100 years and a day between birthdays

During this period of lockdown, Margaret has been taking cocooning seriously but this means she hasn’t been able to do the things she wants. The oldest volunteer in Ireland, Margaret has had to stop visiting her local day centre where she normally volunteers twice a week.  She can’t get out for her walks, go shopping or get her hair done. Her large family is her saviour at this time. 

A Link to a Covid Poem

I had never heard of Tomos Roberts before April 2020. Then I happened to hear his poem “The Great Realisation,” on YouTube and thought it was the most wonderful commentary on the pandemic I had heard. Little did I realize that millions of others thought the same or that, in a few short weeks, it had been translated into multiple languages, including Arabic, Hebrew, German, Spanish, French, Italian and Russian. Since the poem was released, Roberts has been flooded with requests, all urging Roberts to turn his virtual tale into a bound book that parents can read to their own children.

I transcribed it into My Covid Diary describing it as a simple rhyming bedtime story I hoped my grandchild would read to his children, a future commentary on our 2020 crisis. And I hope these little ones of the future will react as Roberts’ little brother, Cai, does on the YouTube presentation. “Tell me the one about the virus again”. “Why did it take a virus to bring people back together?” Cai asks toward the end. “Sometimes,” Roberts replies, “you have to get sick, my boy, before you get better.”

Although the poem deals with the heavy themes of corporate greed, familial alienation, the pandemic, it has a happy ending as a “great realisation” sparked by the scourge.

The stories I listened to as a child, and that later I read to my children were about kings and queens and witches. They told about a variety of miseries and misfortunes that befell children; however, they ended up ‘happy ever after’ and taught lessons of friendship and trust and bravery and resilience. So here is the modern day equivalent where we hear about corporate greed, familial alienation, the pandemic. And  why shouldn’t this pandemic bring good as well as disruption. Instead of going back to ‘normal’ why can’t go somewhere even better than before?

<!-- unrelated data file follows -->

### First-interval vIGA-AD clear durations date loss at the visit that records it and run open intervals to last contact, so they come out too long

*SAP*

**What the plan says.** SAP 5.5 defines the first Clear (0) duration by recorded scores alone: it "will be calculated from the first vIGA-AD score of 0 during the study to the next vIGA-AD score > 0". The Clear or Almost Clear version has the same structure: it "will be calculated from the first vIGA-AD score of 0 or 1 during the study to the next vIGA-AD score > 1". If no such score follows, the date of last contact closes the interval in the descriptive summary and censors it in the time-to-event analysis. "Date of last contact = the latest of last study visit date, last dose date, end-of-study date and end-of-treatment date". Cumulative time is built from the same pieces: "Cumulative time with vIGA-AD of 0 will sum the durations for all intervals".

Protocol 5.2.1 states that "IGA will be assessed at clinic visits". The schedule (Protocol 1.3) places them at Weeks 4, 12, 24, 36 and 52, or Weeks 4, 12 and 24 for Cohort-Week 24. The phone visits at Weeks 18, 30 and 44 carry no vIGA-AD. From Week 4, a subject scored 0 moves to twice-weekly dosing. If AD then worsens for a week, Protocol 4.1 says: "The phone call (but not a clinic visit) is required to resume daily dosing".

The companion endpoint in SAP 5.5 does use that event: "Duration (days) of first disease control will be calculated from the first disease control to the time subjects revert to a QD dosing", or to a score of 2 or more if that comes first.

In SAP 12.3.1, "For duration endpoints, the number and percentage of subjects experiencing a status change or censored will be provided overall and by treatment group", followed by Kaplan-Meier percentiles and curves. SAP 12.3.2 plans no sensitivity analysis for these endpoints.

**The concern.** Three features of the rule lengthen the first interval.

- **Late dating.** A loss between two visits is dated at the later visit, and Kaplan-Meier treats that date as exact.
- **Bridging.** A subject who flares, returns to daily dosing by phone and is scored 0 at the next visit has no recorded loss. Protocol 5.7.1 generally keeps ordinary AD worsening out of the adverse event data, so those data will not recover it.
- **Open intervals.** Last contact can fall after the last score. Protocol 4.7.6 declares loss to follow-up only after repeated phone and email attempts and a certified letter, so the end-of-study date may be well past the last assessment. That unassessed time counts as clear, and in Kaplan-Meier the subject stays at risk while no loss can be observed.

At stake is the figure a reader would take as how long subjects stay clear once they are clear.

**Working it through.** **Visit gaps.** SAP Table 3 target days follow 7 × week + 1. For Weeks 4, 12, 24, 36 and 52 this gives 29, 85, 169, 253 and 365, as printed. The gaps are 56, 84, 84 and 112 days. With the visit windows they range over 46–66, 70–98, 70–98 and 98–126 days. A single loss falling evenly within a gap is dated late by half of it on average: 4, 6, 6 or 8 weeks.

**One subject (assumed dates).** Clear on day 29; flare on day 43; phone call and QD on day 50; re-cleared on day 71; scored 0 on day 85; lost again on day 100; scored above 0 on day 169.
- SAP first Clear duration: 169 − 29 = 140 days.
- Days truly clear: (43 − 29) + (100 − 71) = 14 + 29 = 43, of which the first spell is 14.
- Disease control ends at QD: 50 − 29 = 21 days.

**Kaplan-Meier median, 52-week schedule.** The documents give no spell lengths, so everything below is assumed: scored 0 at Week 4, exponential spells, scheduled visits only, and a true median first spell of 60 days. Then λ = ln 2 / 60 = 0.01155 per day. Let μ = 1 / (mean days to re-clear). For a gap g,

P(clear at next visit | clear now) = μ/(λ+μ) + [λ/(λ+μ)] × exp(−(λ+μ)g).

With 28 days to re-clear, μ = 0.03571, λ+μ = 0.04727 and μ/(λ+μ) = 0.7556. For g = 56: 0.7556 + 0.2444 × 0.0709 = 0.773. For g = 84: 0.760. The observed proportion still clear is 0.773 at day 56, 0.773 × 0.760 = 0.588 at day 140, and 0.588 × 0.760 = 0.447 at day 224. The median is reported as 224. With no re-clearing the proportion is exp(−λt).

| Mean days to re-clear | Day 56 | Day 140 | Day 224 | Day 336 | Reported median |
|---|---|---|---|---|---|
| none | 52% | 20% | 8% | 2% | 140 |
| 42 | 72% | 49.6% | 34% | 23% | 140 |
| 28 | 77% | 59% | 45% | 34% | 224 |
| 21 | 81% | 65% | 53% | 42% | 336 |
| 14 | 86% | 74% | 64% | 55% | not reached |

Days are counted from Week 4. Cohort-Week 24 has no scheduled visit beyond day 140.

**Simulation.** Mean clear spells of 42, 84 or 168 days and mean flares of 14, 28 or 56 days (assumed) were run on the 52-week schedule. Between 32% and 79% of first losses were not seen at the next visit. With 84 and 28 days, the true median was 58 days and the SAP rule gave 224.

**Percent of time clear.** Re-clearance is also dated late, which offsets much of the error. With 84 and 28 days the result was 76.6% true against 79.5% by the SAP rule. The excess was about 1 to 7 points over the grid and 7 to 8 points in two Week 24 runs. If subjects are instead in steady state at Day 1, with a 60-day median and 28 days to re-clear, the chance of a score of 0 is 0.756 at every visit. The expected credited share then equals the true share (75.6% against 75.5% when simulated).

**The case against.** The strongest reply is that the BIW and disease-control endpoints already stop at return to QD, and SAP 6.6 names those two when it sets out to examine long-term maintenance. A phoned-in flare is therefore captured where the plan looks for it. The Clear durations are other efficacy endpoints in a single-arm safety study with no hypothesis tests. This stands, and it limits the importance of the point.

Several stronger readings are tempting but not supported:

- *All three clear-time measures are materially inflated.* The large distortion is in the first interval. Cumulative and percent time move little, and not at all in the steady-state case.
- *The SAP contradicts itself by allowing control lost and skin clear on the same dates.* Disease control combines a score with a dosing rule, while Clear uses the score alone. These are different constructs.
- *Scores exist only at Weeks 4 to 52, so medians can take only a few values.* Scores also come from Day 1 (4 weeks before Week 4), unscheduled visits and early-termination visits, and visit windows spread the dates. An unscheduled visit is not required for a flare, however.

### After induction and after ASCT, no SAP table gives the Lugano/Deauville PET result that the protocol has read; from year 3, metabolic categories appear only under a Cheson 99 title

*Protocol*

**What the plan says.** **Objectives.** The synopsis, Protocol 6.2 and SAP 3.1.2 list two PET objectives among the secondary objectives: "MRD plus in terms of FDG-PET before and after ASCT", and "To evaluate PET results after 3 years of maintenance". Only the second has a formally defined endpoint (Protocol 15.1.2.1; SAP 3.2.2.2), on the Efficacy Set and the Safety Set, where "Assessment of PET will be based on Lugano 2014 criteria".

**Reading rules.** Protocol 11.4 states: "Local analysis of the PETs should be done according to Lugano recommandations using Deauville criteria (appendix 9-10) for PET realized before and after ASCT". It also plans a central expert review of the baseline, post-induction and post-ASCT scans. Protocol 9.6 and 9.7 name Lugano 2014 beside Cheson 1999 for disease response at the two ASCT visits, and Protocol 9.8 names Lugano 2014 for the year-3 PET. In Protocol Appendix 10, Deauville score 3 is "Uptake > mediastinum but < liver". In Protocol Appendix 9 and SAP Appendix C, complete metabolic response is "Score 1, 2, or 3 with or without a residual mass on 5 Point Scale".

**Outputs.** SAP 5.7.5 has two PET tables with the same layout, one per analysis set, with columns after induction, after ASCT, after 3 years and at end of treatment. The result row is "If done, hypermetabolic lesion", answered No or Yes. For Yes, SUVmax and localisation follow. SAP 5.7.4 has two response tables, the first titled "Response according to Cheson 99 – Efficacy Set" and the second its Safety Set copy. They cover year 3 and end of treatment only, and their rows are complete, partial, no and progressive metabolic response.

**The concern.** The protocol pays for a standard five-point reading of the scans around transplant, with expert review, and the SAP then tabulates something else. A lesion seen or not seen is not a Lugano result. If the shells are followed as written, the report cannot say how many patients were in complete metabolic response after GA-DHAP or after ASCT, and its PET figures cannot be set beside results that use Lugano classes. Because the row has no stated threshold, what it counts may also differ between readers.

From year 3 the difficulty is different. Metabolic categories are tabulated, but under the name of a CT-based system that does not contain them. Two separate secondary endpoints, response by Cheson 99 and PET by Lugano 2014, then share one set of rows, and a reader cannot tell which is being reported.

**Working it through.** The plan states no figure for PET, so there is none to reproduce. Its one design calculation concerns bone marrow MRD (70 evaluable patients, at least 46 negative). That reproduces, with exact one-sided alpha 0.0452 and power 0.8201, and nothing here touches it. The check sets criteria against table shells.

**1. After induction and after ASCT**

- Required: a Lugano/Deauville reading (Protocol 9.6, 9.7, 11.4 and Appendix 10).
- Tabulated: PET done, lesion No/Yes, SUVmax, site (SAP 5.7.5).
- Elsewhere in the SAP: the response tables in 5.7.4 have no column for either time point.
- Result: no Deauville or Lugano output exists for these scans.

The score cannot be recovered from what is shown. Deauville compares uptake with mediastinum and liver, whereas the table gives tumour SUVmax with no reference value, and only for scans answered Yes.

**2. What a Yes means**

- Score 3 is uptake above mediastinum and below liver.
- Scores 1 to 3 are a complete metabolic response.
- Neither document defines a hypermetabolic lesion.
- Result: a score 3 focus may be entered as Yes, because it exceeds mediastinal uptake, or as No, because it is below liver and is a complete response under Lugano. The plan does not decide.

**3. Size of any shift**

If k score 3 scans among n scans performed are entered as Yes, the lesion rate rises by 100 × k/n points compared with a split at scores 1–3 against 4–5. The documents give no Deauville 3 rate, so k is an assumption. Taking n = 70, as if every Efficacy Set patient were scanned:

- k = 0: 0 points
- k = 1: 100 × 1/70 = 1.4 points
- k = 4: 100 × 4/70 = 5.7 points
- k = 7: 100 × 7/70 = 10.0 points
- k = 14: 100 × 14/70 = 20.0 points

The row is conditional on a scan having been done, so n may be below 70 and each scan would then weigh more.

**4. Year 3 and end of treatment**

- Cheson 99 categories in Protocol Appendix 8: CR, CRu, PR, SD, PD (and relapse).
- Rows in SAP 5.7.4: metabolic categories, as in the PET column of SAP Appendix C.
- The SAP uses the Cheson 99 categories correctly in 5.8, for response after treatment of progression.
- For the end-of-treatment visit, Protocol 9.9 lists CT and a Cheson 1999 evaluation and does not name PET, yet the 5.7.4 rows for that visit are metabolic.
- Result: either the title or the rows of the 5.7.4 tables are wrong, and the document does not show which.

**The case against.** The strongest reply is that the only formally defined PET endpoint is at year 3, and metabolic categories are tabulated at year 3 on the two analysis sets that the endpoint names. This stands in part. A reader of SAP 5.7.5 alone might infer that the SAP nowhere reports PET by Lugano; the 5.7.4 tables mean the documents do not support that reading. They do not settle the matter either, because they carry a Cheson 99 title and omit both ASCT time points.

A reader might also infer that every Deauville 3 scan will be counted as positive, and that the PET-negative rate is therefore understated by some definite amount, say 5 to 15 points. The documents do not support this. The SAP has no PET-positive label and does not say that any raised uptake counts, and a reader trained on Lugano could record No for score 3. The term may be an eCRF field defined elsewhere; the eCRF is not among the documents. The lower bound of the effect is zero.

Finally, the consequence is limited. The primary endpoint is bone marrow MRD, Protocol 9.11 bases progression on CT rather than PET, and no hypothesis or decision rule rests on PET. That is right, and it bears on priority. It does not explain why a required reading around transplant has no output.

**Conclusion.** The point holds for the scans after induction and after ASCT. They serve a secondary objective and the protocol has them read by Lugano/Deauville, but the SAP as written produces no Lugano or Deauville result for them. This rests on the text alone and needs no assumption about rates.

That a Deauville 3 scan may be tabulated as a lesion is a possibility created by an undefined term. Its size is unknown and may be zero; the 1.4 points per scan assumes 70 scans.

There have been some incredibly dark times in human history, followed by times of light and hope: wars followed by peace, pandemics followed wellness. We go through difficult and dark times but they don’t last forever. The human spirit is so resilient and we rise again. Listen to this amazing poem and be lulled by the soft sleepy music in the background to high hopes and pleasant dreams.

1969 Theft of Leaving Cert Papers

Leaving Certificate students may rightfully be feeling hard done. I’m sure they’re fatigued with the isolation, the new ways of distance teaching and learning and the exam timetable uncertainty. I feel so sorry for them, especially the more disadvantaged ones who without either home or school support might just give up now. Four months is a LONG WAY OFF.


With the news of the extension of restriction because of COVID-19 and the rescheduling of the LC to late July or August, I tried to remember my Leaving Cert. I was part of the cohort of Leaving Cert students in 1969, the last year exam events were taken into state control when an almost complete set of Leaving Certificate papers was stolen from De La Salle School, Churchtown, on June 12th, 1969. (Naturally, the principal at De La Salle said he was “absolutely certain” that none of the boys from his school had anything to do with it.)


Because of the theft and to guarantee the authenticity of exam results, I was one if those unfortunate students who had to take their English and Maths exams twice. Amazing that with no such thing as twittering at the time, the papers made their way into other students’ hands at a rapid pace. About 250 students purchased the papers for between £1 and £20 at monied schools all over Dublin before the matter came to the attention of authorities. Goldenbridge did not have a privileged school population and the first we heard was when Sr Anne Philomena announced that the English and Maths exams would be retaken and, to allow supplemental papers to be written for all examinations, there would also be a delay in the middle of the timetable. I remember the tone of “how lucky you are to get extra studying time!!!!”


And so when we all expected to be finished and starting summer jobs we were hauled back in to examination halls on Friday, June 27th, and Saturday, June 28th to sit 2 papers each day. I’m not sure how much sympathy was either given or expected. It was a time when you put your head down and ‘got on with it’. For those of us doing the University matriculation exams, there was a further delay as they had to be postponed because of the late completion of the exams.
In an era when very few asked WHY? we had little need for Nietzsche and the context of why. Maybe we were as well off!!!!


And we had very particular supports: teachers telling us (gleefully) that our results would be in line with our efforts, early morning mass on the day if each exam (having also attended each Lenten morning as a kinda deposit or guarantee of being recognised by the Lord), mothers’ prayers and daily 10 o’clock mass and as the first grandchild to hit this crossroads in life, a grandmother’s prayers and masses. Who needed Nietzsche?